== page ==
Case Western Reserve building EHR-backed database to determine benefit of emergency helicopter transfers

Cleveland-based Case Western Reserve University is leading a study to test whether a computer algorithm that pulls information from patients' EHRs can help determine whether an emergency helicopter transfer is necessary.

While the ability to transfer patients by medical helicopter can be vital shortly after an individual sustains a traumatic injury, some medical experts have expressed concerns that emergency helicopters are being overused in certain situations, according to the news release. Helicopter transfers can cause patients to rack up high medical bills, which sometimes are not fully covered by insurance.

"I have moved a lot of people who didn't necessarily benefit from moving, and many of us had felt it was too automatic to just make the helicopter transfer, but we didn't have the numbers to back it up," said Andrew Reimer, Case Western Reserve assistant professor and a previous flight nurse as well as lead author on the study, according to a news release. "Now we do, so it's time to re-imagine the way we do non-time-sensitive transports."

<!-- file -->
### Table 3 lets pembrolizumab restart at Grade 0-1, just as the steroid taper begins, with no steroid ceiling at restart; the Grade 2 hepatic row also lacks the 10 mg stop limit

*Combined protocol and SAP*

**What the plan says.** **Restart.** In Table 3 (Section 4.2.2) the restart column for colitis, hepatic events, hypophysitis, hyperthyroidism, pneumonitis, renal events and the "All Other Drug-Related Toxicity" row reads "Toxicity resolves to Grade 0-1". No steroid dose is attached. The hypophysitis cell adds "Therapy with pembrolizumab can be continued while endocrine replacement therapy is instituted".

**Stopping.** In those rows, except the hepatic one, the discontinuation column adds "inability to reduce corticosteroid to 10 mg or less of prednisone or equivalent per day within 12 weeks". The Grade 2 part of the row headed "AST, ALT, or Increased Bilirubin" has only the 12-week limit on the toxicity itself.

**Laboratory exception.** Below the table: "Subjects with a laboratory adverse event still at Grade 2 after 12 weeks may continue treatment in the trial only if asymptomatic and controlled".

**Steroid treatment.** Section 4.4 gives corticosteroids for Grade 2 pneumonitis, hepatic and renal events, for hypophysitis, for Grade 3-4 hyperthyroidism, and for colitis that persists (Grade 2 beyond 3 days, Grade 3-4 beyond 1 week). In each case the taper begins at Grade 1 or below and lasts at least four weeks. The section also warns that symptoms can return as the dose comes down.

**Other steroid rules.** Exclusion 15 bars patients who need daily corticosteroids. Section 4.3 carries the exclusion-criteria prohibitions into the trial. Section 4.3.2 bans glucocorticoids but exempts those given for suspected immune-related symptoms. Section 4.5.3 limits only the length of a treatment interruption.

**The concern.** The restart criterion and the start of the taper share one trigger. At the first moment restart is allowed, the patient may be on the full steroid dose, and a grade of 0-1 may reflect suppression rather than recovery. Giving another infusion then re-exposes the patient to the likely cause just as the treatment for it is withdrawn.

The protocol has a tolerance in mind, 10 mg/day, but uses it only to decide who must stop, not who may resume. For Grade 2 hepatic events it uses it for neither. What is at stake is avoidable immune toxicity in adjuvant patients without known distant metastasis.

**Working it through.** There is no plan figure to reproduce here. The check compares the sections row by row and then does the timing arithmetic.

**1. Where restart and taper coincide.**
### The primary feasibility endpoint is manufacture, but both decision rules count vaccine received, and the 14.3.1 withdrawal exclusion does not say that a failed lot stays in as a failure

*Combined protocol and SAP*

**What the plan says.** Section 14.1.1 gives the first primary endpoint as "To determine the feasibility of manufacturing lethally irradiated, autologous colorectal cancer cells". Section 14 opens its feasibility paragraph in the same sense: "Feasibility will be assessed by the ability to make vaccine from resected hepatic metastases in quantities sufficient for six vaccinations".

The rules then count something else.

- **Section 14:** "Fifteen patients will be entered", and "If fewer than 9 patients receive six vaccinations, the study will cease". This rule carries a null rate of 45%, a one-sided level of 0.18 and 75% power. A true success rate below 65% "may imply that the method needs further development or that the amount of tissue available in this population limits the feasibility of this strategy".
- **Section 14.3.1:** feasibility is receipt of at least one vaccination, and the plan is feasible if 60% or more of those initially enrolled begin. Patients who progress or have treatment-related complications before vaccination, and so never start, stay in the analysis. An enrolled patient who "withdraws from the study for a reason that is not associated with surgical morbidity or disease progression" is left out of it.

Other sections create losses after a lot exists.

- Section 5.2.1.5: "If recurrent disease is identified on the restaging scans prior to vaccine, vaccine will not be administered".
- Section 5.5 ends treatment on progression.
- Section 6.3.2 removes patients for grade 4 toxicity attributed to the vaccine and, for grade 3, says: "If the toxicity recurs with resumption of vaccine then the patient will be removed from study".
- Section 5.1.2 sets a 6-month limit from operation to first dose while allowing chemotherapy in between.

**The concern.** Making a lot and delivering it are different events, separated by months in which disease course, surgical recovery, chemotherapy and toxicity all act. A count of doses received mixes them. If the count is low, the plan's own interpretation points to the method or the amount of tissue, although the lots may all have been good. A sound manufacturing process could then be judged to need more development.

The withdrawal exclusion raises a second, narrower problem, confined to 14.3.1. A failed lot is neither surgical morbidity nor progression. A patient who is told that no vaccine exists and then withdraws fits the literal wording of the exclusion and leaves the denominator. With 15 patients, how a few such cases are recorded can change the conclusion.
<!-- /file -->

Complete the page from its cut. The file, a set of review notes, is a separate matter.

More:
Mr. Reimer worked with Cleveland Clinic Critical Care Transport Medical Director Damon Kralovic to develop an EHR dataset to help hospitals decide whether a patient should be transferred by helicopter. The team applied the dataset to existing research of thousands of patients to include those individuals' detailed medical conditions from before, during and after helicopter transport.

With the data, the researchers created a computer algorithm that can help identify which patients need the speed of a helicopter transfer and which could be transferred by ambulance or remain at the initial facility. The team aims to create a computer-generated checklist, using patient data such as age, pre-existing illness and key vital signs, to help categorize patients by their specific risk of mortality.

The National Institutes of Health granted $500,000 in support of the ongoing study.

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